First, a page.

We just spent a weekend in Tongli – it’s a small town west of Shanghai with a maze of small canals and old stone houses. Despite the bitter cold a happy wedding group set off to the ear-splitting sound of hundreds of confetti fire-crackers, followed by an entourage of friends and family as they walked beside the canal on their way to good food and a day of celebration.
Now, in Tongli there are 49 stone bridges criss-crossing the canals, but three are particularly famous – the Taiping (peace) bridge, the Jili (luck) bridge and the Changqing (celebration) bridge. Newlyweds should walk over all three to guarantee a long and harmonious marriage filled with good fortune.
Shanghai Fried Dumplings (shengjianbao) are delicious. And completely evil. You will put on 5kg just by looking at them, and boy, if you put one of these babies in your mouth you can expect to be completely hooked. They are the ultimate winter comfort food, a soft white steamed wheaten bun filled with a fragrant and savoury mixture of pork meat and soup, with a topping of chives and black sesame seeds, and a golden,crunchy fried bottom. A little like the coarse country cousin of the refined Shanghainese soup dumpling xiaolongbao.
At cooking class this week, we made our first batch. The trick is to roll out the dumpling wrapper so it is thicker in the middle than at the edges….this keeps the top of the bun strong.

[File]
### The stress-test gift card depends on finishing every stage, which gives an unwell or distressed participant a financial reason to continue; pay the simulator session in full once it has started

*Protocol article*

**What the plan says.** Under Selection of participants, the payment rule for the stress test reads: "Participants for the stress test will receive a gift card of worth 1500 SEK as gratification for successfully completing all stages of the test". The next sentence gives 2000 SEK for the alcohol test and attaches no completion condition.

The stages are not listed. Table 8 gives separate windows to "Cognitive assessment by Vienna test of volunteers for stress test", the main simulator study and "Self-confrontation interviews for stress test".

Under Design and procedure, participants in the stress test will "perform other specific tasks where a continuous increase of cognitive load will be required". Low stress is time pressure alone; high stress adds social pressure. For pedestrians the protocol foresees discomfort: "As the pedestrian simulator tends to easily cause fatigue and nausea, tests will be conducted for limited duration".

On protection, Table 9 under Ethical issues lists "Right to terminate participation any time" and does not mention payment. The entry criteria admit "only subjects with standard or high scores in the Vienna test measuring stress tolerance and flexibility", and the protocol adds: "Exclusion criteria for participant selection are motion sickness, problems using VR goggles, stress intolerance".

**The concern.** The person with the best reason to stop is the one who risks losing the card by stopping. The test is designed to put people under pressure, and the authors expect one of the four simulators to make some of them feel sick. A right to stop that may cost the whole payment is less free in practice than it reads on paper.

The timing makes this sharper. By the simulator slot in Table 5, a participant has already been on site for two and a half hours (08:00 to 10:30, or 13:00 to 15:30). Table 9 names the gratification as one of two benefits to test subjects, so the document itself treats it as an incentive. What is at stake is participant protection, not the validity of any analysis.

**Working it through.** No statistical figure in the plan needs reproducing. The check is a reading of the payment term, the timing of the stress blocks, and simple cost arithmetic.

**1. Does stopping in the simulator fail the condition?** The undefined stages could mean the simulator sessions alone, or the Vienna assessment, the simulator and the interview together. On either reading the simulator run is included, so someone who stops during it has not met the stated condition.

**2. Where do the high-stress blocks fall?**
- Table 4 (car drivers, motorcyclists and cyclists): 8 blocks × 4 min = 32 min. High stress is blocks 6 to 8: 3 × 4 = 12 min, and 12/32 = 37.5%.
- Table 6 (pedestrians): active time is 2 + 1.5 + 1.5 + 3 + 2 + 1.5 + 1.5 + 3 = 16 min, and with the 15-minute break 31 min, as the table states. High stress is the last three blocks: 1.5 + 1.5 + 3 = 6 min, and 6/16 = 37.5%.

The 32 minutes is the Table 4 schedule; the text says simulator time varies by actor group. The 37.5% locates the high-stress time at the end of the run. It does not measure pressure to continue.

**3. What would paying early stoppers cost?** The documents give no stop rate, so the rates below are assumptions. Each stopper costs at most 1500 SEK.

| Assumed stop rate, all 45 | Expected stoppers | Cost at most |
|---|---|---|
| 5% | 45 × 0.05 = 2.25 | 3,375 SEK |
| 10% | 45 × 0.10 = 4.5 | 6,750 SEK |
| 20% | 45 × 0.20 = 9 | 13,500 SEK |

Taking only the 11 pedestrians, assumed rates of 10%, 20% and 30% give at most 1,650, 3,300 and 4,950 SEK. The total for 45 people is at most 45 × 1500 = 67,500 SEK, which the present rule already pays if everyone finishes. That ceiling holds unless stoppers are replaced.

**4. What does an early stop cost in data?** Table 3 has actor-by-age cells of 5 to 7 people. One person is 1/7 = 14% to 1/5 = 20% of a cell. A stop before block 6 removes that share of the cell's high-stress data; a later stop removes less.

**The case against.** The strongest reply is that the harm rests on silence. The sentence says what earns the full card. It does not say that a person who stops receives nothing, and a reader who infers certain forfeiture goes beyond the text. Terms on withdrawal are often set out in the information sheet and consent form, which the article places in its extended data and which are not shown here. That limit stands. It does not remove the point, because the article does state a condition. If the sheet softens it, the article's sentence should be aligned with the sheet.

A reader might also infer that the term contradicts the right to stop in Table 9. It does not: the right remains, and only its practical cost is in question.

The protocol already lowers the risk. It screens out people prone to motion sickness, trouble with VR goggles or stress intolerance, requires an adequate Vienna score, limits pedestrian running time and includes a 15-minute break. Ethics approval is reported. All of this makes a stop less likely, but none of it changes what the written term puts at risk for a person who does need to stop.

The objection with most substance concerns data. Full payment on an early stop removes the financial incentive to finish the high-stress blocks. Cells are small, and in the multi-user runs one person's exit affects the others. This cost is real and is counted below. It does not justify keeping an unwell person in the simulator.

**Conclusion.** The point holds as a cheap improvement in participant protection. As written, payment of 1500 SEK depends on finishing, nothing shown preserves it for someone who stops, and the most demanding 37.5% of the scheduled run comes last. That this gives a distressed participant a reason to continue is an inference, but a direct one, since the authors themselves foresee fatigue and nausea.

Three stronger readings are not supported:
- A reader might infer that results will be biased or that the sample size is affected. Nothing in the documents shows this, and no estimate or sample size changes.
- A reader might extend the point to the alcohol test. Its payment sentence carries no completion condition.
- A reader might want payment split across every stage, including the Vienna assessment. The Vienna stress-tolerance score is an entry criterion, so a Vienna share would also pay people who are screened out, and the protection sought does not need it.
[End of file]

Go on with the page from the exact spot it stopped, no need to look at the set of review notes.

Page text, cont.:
Then you have to carefully pleat the edges of the wrapper while keeping the filling inside, then pinch the pleated edges together…..for a beginner, this is so impossible you begin to lose confidence…………….but then at last, after much practice, you sort of get the hang of it.
Then pop them all in the pan, sizzle them with a little oil for a few minutes until the bottoms are crisp, then add a little water, and as the steam billows up cover them tightly with a lid. Steam away for 5 minutes or so….
Now enjoy the whole damn lot. Chinese vinegar optional. Try and eat just one…
When you go to Yu Gardens, as you will when you visit Shanghai, you can have a stamp engraved with your own name in English and in Chinese – it’s called a ‘chop’. If you bargain hard, you might pay 70 yuan, but the bargaining will exhaust you, and you may need a little rest before buying anything else. And if you bargain too hard, the chop-maker may write the Chinese word for ‘tight-ass loser’ under your name………
Blue Nankeen cloth is heavy cotton, stencilled with a paste made from soy flour and lime, then dip dyed with natural indigo dye. The stencilled pattern is then scraped off, leaving a white design. There is a little workshop off Changle Lu, down a laneway, behind a house – then you come around the corner to the garden, and the sight of all those beautiful crisp blue designs drying in the sun, like a load of indigo washing.